THE CEMETERY, Bet qevaròth o Beth hayyìm
ometimes the cemeteries are the only possible way to remember the presence in the past centuries of ancient communities now disappeared. The Jewish concept of the respect of death wants that the dead person is taken with religious solicitude to the cemetery and put on contact with earth.
It is a good action to wash the body of a dead person, accompanying him/her to his/her last travel and to attend his/her burial. After the ritual washing, of which the chevra kaddisha, i.e., the Jewish Brotherhood for burial is in charge for, the corpse (taharat) is wrapped in white cloth, as a symbol of spiritual purity.
After the burial the corpse can not be removed, if not to be buried in Israel.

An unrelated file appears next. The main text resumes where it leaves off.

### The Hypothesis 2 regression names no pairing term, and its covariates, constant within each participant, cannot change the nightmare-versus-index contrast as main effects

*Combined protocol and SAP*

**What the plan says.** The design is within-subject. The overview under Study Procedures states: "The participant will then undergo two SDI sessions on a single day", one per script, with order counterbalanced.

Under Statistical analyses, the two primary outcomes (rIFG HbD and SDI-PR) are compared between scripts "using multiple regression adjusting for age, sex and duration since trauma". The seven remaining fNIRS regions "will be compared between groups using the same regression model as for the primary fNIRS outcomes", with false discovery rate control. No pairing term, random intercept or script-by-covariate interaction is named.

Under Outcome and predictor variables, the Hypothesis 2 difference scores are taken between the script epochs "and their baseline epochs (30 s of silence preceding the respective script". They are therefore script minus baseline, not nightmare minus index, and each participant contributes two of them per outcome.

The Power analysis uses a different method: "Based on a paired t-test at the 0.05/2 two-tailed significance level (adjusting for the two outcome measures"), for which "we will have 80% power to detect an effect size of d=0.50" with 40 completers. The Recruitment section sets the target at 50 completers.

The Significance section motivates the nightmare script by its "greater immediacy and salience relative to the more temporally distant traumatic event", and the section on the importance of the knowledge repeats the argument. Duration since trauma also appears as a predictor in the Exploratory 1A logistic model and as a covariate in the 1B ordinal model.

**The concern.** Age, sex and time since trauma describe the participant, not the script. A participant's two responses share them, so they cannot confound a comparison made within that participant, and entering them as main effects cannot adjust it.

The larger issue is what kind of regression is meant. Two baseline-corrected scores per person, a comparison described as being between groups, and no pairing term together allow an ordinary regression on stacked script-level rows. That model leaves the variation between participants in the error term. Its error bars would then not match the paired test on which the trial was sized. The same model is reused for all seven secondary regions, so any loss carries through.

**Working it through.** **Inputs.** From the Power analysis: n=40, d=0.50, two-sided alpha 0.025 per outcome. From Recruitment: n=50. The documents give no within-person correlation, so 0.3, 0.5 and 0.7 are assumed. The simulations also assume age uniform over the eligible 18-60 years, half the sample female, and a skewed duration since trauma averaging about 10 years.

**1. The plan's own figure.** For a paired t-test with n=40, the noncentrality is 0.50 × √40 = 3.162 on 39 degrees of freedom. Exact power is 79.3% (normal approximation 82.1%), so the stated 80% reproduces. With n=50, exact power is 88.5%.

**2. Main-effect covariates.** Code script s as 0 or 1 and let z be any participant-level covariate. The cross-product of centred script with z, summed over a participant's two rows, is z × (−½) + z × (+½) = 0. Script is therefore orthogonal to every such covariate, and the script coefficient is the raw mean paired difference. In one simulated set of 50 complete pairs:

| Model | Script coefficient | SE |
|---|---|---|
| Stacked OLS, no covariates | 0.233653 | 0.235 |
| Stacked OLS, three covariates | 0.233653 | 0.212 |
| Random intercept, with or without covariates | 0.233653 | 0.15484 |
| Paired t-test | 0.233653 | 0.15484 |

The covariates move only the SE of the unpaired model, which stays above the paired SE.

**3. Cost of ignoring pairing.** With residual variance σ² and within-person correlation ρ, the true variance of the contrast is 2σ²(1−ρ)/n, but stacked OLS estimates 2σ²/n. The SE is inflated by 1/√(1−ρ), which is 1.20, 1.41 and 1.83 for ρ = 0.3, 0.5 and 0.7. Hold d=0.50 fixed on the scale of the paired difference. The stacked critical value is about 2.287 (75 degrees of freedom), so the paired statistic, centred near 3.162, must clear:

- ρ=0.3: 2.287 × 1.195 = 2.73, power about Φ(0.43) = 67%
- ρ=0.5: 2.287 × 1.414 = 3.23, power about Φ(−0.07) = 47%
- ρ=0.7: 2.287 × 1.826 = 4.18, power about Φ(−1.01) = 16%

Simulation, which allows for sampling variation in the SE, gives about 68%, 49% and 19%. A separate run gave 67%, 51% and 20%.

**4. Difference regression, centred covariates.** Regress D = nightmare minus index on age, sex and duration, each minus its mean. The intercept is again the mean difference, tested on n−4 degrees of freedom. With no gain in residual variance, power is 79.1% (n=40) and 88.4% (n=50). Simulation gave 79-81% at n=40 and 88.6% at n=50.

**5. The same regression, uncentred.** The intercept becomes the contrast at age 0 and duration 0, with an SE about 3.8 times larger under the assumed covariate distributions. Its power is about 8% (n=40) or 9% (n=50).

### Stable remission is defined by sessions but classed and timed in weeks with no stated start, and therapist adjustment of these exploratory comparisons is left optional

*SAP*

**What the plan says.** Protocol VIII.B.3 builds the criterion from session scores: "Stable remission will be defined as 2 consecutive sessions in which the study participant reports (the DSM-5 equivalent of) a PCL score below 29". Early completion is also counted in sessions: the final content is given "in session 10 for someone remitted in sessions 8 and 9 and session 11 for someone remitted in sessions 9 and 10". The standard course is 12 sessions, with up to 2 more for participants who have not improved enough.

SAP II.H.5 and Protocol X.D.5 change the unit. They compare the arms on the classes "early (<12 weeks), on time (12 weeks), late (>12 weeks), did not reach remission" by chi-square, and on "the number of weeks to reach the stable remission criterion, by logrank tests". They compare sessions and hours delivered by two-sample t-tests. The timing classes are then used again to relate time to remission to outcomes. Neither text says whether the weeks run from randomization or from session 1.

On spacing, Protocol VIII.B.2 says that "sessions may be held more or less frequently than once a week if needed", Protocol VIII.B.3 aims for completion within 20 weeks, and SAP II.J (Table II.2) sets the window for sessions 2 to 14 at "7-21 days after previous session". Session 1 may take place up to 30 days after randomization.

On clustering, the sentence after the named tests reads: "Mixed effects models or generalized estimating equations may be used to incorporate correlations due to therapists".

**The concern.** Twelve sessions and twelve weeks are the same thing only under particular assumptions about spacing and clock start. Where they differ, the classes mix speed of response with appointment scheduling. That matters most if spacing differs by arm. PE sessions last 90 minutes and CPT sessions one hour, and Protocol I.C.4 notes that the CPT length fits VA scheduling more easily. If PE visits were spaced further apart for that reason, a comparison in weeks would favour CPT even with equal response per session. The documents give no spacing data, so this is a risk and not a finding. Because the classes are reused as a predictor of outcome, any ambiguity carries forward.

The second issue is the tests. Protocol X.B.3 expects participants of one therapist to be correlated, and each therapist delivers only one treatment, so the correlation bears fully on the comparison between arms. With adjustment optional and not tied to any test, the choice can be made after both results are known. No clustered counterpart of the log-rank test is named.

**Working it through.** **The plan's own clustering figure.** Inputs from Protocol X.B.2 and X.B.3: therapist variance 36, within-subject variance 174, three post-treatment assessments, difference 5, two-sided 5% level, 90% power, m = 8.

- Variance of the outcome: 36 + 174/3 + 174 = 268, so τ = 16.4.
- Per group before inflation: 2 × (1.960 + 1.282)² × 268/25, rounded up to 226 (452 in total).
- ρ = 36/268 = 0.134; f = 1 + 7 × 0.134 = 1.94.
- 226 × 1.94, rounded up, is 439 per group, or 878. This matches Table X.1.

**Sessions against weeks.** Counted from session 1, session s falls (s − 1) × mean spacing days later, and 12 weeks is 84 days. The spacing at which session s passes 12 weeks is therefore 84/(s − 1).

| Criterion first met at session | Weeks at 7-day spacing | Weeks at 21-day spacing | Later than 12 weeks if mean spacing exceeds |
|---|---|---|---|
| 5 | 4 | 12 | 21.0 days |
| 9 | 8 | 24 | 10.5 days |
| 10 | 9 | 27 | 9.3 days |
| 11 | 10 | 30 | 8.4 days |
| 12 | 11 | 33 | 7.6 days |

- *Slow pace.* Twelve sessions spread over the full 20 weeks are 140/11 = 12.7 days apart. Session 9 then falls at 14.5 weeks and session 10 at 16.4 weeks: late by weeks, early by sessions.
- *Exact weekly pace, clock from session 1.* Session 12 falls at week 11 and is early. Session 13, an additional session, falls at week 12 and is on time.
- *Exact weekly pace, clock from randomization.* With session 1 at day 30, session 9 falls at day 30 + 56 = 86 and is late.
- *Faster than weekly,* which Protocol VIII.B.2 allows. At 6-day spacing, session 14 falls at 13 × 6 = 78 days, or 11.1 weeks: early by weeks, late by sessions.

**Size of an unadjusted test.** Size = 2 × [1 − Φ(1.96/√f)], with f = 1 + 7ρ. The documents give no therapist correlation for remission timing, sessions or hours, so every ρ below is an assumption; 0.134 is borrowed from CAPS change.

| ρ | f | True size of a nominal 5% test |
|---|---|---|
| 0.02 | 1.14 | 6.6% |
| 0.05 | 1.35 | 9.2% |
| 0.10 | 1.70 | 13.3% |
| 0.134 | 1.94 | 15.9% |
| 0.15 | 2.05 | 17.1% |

After the burial, the period of mourning (avelut) begins: the relatives closer to the dead, to underline their grieving expression, cut a piece of their clothing (keriah) and follow the rules of the strictest mourning for a week, during which sit on short stools; during the first thirty days men can not shave or cut their hair.
During the period of mourning the Kaddish, a prayer of exaltation and resignation to God's will, is recited in the memory of the dead person.
In the cemeteries the tombstones are constituted by a simple plaque with essential decorations not to associate the sense of magnificence to the austerity of death. It is a Jewish tradition to bring on the tombstones not flowers, but a little pebble.